In 1997, the White House collaborated with World Wide Web Consortium (W3C) to develop The Web Accessibility Initiative (WAI). The Web Accessibility Initiative (WAI) was created as a means of assisting in the improvement of website accessibility for those with disabilities. The WAI is applicable to all categories of impaired people, including the aging population.
The WAI aims to improve online accessibility for anyone with speech, hearing, cognitive, neurological, physical, and visual difficulties. What the group refers to as "inclusive design" is primarily responsible for achieving this. These characteristics include some of the following:
Large Fonts for Links
Clear Layout and Design
Buttons and Controls
Colors with Good Contrast
Notifications and Feedback
Web content, software, and authoring tools are some of the resources that designers and developers may use to build a website that's accessible to everyone including those with disabilities.
Guidelines for Accessible Rich Internet Applications (WAI-ARIA) and Web Content Accessibility (WCAG)
WAI's efforts resulted in recommendations that developers, designers, and other IT professionals should utilize on a daily basis. WCAG and WAI-ARIA have been two of the most widely utilized standards and applications.
A standard for online accessibility is called the Web Content Accessibility Guidelines (WCAG). WCAG was developed with the aim of harmonizing accessibility standards and clearly defining technical norms. The following are the four principles (P.O.U.R. ):
Individuals should be able to recognize material and aspects using their senses. For instance, if a website's navigation varies from page to page, users will need to re-learn it, which will not be a pleasant experience.
Users should be able to operate the page's buttons, controls, navigation, and other interactive features with ease. As an illustration, websites should be keyboard-operable and have the same navigational features as those available when a mouse is used.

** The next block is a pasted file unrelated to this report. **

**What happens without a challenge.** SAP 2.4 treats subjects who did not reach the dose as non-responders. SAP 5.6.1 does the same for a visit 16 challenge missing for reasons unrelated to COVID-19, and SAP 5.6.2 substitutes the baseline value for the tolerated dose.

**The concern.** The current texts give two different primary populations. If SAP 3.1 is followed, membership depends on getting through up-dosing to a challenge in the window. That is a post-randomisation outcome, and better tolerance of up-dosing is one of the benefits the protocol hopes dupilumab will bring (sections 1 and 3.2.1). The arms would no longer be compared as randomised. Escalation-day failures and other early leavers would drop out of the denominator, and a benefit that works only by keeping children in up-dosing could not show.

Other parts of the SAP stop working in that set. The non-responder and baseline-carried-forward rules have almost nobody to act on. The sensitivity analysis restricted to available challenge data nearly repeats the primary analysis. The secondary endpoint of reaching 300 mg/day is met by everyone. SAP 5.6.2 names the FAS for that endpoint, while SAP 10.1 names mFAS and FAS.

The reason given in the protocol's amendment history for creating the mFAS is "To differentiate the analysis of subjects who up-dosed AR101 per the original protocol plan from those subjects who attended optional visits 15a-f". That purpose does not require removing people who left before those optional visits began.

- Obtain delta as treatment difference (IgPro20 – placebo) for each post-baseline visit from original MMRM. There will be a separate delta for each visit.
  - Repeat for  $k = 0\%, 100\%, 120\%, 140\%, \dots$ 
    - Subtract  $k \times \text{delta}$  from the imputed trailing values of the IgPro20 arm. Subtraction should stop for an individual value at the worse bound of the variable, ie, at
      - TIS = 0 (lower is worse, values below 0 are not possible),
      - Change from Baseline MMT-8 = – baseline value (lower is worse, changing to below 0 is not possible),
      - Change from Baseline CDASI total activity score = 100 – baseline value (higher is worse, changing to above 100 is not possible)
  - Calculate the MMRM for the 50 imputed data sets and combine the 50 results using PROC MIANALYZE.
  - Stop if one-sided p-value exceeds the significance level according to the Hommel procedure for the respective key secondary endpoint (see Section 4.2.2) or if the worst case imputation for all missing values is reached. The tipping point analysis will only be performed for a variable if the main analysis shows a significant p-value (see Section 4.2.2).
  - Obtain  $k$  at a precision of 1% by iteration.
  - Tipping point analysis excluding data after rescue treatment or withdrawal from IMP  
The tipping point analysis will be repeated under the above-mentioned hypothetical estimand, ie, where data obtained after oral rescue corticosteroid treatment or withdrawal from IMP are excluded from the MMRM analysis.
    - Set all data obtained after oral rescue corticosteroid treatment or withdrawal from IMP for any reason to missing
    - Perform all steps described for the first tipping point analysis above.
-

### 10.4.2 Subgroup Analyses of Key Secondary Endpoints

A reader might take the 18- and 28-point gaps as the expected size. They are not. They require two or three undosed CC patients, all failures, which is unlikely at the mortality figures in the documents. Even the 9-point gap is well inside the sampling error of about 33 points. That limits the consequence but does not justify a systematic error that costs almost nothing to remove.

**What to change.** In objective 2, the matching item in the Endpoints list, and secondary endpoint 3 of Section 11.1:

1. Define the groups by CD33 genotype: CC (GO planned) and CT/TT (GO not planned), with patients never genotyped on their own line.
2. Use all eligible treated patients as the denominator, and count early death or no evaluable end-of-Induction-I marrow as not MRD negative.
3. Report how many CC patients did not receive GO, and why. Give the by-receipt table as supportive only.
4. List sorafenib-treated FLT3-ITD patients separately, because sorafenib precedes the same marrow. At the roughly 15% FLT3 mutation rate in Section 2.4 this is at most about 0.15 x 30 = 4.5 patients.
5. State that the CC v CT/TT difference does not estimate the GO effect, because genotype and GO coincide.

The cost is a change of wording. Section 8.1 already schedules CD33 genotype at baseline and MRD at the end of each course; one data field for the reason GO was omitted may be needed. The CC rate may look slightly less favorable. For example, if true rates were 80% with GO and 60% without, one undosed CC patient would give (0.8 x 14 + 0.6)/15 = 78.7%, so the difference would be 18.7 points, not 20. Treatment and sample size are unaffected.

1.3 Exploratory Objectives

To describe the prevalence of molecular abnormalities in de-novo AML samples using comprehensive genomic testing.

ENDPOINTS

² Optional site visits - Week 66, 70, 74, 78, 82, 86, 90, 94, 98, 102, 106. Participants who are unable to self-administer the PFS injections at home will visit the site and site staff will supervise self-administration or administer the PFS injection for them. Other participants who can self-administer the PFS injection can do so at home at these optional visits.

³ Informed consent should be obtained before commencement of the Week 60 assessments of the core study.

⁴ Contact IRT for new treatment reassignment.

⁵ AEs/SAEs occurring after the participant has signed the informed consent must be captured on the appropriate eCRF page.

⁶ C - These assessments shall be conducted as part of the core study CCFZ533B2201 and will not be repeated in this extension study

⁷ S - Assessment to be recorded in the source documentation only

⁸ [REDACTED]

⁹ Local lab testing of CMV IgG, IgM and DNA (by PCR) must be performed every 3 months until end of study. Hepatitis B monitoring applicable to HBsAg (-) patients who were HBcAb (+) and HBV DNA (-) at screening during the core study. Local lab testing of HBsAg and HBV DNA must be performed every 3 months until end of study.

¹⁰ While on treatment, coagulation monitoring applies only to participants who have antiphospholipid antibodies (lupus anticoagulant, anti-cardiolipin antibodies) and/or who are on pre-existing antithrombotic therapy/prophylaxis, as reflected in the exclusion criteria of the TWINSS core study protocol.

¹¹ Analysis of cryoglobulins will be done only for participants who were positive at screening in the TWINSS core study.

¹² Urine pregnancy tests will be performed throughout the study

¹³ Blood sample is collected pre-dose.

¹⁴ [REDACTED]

People should be able to understand the information on your website and take something away from it. Giving the reader a definition of acronyms or jargon is one way to do this.
Websites should be accessible across a wide range of technologies. For instance, websites have to be usable by a variety of browsers and screen readers.
Success requirements for each WCAG guideline are divided into three categories: A, AA, and AAA. AAA is often only used for specialized audiences, whereas AA is regarded as the best kind of assistance.
Rich Internet Application Accessibility
In order to provide an accessible experience for specially coded interactive activities, WAI also developed the WAI-ARIA standard or Accessible Rich Internet Applications. For instance, WAI-ARIA offers advice on how to develop user interface elements and dynamic content that are accessible.
For instance, ARIA may assist developers in breaking up the website into sections, much like a table of contents in a book, to make it simpler for users to traverse. ARIA specifies how assistive technology should operate. Websites may be made accessible to all users with the aid of WAI-ARIA guidelines and principles.
How To Start With Web Accessibility: Guidelines & Tutorials
In order to help designers, authors, and developers better incorporate Web accessibility, WAI offers several well-written, role-based materials. These include coding, creating and presenting material, markup, and graphic and user interface design. Visit Tips for Getting Started with Web Accessibility to find these resources.
Additionally, WAI offers a list of "Easy Checks" for Web accessibility, most of which may be incorporated with little effort. Examples include meaningful page headers, headings that are well-coded, improved contrast ratios, and form components that are clearly identified.
Why Should You As A Marketer Invest In Web Accessibility?
Web accessibility is more crucial than ever because of our aging population as well as the amazing potential of technology to level the playing field for individuals with all impairments.
An agency or institution's ability to provide a more inclusive Web experience for all users is increasingly seen as a wise financial investment that will pay off in a number of ways, including increased customer base, increased employee productivity and retention, lowered risk of legal action, improved search engine optimization, and improved public relations.
The difficulties in making the Web more accessible frequently have less to do with technological barriers and more to do with raising awareness of disability.
SO, WHERE DO YOU FIND THIS PARTNER?
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